29. January 2016 – 12:49
On my flight from Mumbai to Istanbul I finally saw the new Everest movie about the tragic accident in 1996, in which countless climbers lost their lives.
I know the story well, the book “Into thin Air” by Jon Krakauer about this tragic event was my entry into the world of the mountains and sparked my passion for it! I know- strange!
However, the highest mountain in the world (8848 m) never caused a charm for me! On the contrary, with the time in which I gained my own experience in the Himalayas and climbed a couple of mountains, even an aversion to it has developed!
Not for the mountain, but much more for what is done to the so powerful mountain!
For me, the style in which so many people now climb the highest point on earth is similar to a rape of the mountain that leaves a lot of damage.
Since the Everest is not a particularly technically demanding summit anyway, the well-paying customer has no more to do, than to pull himself to the summit! Not that I mean to put the dangers of being in such an altitude in the mountains down.
Nowadays, people are literally carried up the mountain for a relatively high price. The real heroes, the Sherpas, not only attach ropes and ladders, but also bring oxygen bottles to the mountain, pitch the tents and cook the food.
Of course, a great deal of fitness is still part of it! Being at over 5000 meters is not a breeze and the area above 7000 meters is called death zone! Here man is only able to exist for a few hours!
Bad weather conditions also pose great danger!
Nevertheless, among mountaineers, Mount Everest does not really have a great attraction, except that it is the highest mountain in the world.
Otherwise, lower mountains, which are technically demanding or have never been climbed at all, are often much more popular with “true mountaineers”.
The film in particular has once again clearly illustrated how terrible the situation on Everest really is.
I do not even want to mention the ecological damage caused by the many mountaineering tourists!
What shocks me a lot more, is the way the climbers behave with each other.
There seems to be a strong competitive feeling, arrogance, even a competition, which scares me very much!
I got to know mountaineering as a team sport in which togetherness counts and the actual ascent fades into the background of a sense of community!
Only a common ascent can be successful!
The annual “congestion” on Everest, especially in May (there is a very good weather window here), is dangerous for every climber: you not only get late, waste your oxygen and often don’t make it to the summit while waiting in a line. No, as the accident in May 1996 showed, this traffic jam leads to death!
Expedition participants often pay a high price to take part in an Everest expedition. The organisers are, of course, under pressure. On the one hand to prove a great success rate, on the other hand, of course, also towards the customer!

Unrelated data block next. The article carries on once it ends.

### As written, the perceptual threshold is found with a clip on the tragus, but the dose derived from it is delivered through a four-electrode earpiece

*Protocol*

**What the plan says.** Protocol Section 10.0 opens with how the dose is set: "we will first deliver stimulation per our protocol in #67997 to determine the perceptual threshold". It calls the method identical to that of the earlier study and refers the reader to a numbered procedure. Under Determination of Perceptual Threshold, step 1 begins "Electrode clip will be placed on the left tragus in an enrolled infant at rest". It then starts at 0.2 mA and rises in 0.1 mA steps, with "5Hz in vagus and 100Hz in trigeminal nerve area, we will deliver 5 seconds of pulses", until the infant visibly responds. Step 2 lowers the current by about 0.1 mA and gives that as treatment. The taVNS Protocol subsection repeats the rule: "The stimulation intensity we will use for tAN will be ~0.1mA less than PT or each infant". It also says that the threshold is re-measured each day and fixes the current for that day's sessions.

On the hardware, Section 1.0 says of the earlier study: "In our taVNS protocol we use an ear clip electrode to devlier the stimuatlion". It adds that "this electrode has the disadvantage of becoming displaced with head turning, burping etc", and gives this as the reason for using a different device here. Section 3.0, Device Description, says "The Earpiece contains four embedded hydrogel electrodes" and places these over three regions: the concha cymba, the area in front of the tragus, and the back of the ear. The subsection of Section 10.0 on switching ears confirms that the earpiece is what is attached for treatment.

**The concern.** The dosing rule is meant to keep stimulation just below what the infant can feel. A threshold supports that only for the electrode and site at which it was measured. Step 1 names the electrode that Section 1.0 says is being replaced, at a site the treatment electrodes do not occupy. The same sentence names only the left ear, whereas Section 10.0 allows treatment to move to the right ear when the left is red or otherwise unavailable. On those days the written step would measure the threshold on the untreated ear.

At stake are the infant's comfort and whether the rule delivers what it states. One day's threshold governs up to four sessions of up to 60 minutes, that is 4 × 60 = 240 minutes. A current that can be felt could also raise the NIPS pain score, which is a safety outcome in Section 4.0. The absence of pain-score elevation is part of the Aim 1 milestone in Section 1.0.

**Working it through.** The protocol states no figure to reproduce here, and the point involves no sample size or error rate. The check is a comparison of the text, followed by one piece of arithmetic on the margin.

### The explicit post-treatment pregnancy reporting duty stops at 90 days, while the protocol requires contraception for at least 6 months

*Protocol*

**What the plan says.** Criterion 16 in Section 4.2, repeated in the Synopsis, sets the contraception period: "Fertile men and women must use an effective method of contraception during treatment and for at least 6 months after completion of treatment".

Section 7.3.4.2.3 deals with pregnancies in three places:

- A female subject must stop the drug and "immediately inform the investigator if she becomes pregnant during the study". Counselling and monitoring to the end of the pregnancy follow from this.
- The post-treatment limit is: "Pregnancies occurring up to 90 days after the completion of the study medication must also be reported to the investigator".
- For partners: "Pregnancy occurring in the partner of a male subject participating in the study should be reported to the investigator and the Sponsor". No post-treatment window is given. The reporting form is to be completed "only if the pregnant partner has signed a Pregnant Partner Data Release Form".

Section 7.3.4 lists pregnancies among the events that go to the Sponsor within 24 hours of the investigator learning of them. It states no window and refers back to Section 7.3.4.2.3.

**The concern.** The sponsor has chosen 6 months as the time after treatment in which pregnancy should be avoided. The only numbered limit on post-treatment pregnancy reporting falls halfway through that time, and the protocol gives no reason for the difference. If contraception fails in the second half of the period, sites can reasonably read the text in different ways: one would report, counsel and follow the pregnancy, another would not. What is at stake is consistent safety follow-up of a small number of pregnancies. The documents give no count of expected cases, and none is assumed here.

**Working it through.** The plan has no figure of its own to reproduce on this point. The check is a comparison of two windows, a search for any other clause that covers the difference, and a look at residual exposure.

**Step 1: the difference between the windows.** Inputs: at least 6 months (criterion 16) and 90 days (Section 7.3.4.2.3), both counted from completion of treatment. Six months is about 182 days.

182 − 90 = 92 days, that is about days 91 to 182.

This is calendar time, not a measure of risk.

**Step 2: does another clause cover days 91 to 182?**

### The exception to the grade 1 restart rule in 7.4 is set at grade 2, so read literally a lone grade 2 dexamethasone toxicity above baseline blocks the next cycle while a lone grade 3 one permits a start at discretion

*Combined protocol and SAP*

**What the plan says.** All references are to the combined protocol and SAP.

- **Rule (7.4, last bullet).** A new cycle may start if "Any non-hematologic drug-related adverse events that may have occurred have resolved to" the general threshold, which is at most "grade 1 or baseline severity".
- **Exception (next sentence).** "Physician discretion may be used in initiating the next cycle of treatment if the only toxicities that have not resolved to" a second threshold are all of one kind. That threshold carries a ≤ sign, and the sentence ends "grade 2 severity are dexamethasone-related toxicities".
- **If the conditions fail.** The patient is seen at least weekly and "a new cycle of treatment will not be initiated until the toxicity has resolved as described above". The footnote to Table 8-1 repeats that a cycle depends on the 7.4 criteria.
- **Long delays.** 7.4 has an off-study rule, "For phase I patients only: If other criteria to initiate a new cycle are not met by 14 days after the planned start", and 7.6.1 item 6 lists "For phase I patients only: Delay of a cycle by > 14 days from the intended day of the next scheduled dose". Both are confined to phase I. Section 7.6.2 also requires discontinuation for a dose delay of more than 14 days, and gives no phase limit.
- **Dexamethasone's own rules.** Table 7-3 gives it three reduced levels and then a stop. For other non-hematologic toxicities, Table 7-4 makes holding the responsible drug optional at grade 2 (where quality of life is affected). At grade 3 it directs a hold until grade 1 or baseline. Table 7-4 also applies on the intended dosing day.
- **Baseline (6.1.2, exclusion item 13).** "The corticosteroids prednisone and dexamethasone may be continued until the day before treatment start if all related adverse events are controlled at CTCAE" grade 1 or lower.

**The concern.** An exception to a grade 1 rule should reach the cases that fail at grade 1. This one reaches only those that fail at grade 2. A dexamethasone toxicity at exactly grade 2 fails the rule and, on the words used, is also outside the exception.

Often even the most experienced climbers make devastating decisions, allow high-altitude sick customers to continue climbing and fail to meet the important time limit for the return. Like this the experienced mountain guides of two commercial expedition companies let their lives in 1996!
If you watch the film, the relationship between the ascent of Mount Everest and the own life seems to be in an abnormal relationship! The risk of never seeing the loved ones again seems not a too big investment, to be on top of the highest mountain in the world.
Like an addiction, only the goal of the ascent is in front of the eyes and everything else becomes void, which leads to elementary mistakes!
Mountaineering is not only the ascent of a mountain, but also involves being able to make important and correct decisions, even if it means not being at the top. A true mountaineer listens to the mountain and climbs it gently and with the”consents of the mountain”. One should never stand up to the mountain, which has a divine meaning in so many religions. It is not without reason that Mount Everest is called Chomolungma by the Tibetans, which means divine Mother of the Mountains.
So you have to approach them gently and not scare with them, as I think it happens on Everest.
In the film, the question arose among the climbers, why they would like to climb Everest. Answers were “because he’s there,” “Because it’s beautiful” or “to complete the Seven Peaks.”
Sad answers, I think. I found it much more beautiful a little later in the film, when it was said that he was happy in the mountains, while normal life seems rather dark and depressing to him!
That’s the way, it is for me! I like to have a goal to be in the mountains, to show performance, to stand up and not be able to continue! It is actually only beautiful at the top of the summit with a clear , otherwise such an ascent is much more “suffering”, as was also so beautifully said in the film. Pure suffering: It is bitterly cold, you hardly get any air to breathe, you cannot sleep well and every step is a torment.
Nevertheless, for me mountains have a wonderful magic and attraction. And they actually make me happy.
But to experience this happiness and pure joy, it doesn’t necessarily needs to be Everest. We have so many beautiful mountains in this world.
For example, I myself have not felt any difference in quality between a five-thousander or six-thousand-metre peak! The joy was the same!